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Geometrical Charged-Particle Optics

  • Kartonierter Einband
  • 432 Seiten
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This resource covering all theoretical aspects of modern geometrical charged-particle optics is aimed at anyone involved in the de... Weiterlesen
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Beschreibung

This resource covering all theoretical aspects of modern geometrical charged-particle optics is aimed at anyone involved in the design of electron optical instruments and beam-guiding systems for charged particles.

The resolution of any imaging microscope is ultimately limited by di?raction and can never be signi?cantly smaller than the wavelength ? of the ima- forming wave, as realized by Abbe [1] in 1870. In a visionary statement, he argued that there might be some yet unknown radiation with a shorter wa- length than that of light enabling a higher resolution at some time in the future. The discovery of the electron provided such a radiation because its wavelength at accelerating voltages above 1 kV is smaller than the radius of the hydrogen atom. The wave property of the electron was postulated in 1924 by de Broglie [2]. Geometrical electron optics started in 1926 when Busch [3] demonstrated that the magnetic ?eld of a rotationally symmetric coil acts as a converging lens for electrons. The importance of this discovery was s- sequently conceived by Knoll and Ruska [4] who had the idea to build an electron microscope by combining a sequence of such lenses. Within a short period of time, the resolution of the electron microscope surpassed that of the light microscope, as depicted in Fig. 1. This success resulted primarily from theextremelysmallwavelengthoftheelectronsratherthanfromthequalityof standard electron lenses which limit the attainable resolution to about 100?. Therefore, shortening the wavelength by increasing the voltage was the most convenient method for improving the resolution. However, radiation damage by knock-on displacement of atoms limits severely the application of hi- voltage electron microscopes.

Autorentext

Harald H. Rose is an emeritus Professor of the Technical University Darmstadt, Germany. He received his Ph.D. degree in 1964 from this University with a thesis on theoretical electron optics under the supervision of Professor Otto Scherzer. From 1976-1980 he was a Principal Research Scientist at The New York State Department of Health and spend sabbaticals in 1973/74 at the E. Fermi Institute, Universiy of Chicago and 1995/96 at Cornell and at the University of Maryland. From 1980-2000 he was Professor at the Department of Physics of the University of Darmstadt, After his retirement he was a Research Fellow at the Department of Materials Science, Oak Ridge National Laboratory (2000/1), Department of Materials Science, Argonne National Laboratory (2001/2), and at the Advanced Light Source, Lawrence Berkeley National Laboratory (2003-2005). His main research activities are in theoretical electron optics, especially aberration correction, theory of electron scattering and image formation in EM. He has published more than 200 reviewed articles in scientific journals, 10 major review articles and is inventor of 105 patents on scientific instruments and electron optical components partly manufactured by various companies. Honorary membership in scientific societies: Honorary member of the Microscopy Society of America, the German Society of Electron Microscopy, and of the 141 Committee of the Japanese Society for the Promotion of Sciences. Awards: Distinguished Scientist Award 2003 of the Microscopy Society of America, Honorary Professor of the Jiaotong University, Xian, China (since 1987), 2005 Award of the 141 Committee of the Japanese Society for the Promotion of Sciences, Karl Heinz Beckurts Award 2006 together with Dr. Maximilian Haider and Professor Knut Urban.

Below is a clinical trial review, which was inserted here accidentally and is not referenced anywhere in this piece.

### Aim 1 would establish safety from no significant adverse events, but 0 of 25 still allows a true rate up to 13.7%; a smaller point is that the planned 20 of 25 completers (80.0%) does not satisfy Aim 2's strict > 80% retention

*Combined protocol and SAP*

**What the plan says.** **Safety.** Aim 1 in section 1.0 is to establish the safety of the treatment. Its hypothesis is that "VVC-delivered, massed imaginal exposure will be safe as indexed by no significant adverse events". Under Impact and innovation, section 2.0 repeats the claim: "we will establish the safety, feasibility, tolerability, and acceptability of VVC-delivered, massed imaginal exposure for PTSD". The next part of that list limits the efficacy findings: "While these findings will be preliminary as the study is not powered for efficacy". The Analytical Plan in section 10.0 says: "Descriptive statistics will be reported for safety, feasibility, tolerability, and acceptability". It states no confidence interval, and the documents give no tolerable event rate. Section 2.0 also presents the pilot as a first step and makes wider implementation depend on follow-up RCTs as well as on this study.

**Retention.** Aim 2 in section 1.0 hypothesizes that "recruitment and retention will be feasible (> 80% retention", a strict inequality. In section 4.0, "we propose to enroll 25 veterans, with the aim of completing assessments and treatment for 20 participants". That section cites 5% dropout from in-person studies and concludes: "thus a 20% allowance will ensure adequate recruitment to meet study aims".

Klappentext

The book covers all theoretical aspects of modern geometrical charged particle optics. It is intended as a textbook for graduate student and as a guide for researchers, who are involved in the design of electron optical instruments and beam-guiding systems for charged particles. Procedures for calculating the properties of systems with arbitrarily curved axis are outlined in detail and methods are discussed for designing and optimizing special components such as aberration corrector, spectrometers, energy filters, monochromator, ion traps, electron mirrors and cathodes. The design of novel electron optical components enabling sub-Angstroem spatial resolution and sub-0.1eV energy resolution are discussed. Relativistic motion and spin precession of the electron is treated in a concise way by employing a covariant five-dimensional procedure.



Inhalt

General Properties of the Electron.- Multipole Expansion of the Stationary Electromagnetic Field.- Gaussian Optics.- General Principles of Particle Motion.- Beam Properties.- Path Deviations.- Aberrations.- Correction of Aberrations.- Electron Mirrors.- Optics of Electron Guns.- Confinement of Charged Particles.- Monochromators and Imaging Energy Filters.- Relativistic Electron Motion and Spin Precession.

Produktinformationen

Titel: Geometrical Charged-Particle Optics
Autor:
EAN: 9783642099441
ISBN: 3642099440
Format: Kartonierter Einband
Anzahl Seiten: 432
Gewicht: 649g
Größe: H235mm x B155mm x T23mm
Jahr: 2010
Auflage: Softcover reprint of hardcover 1st ed. 2009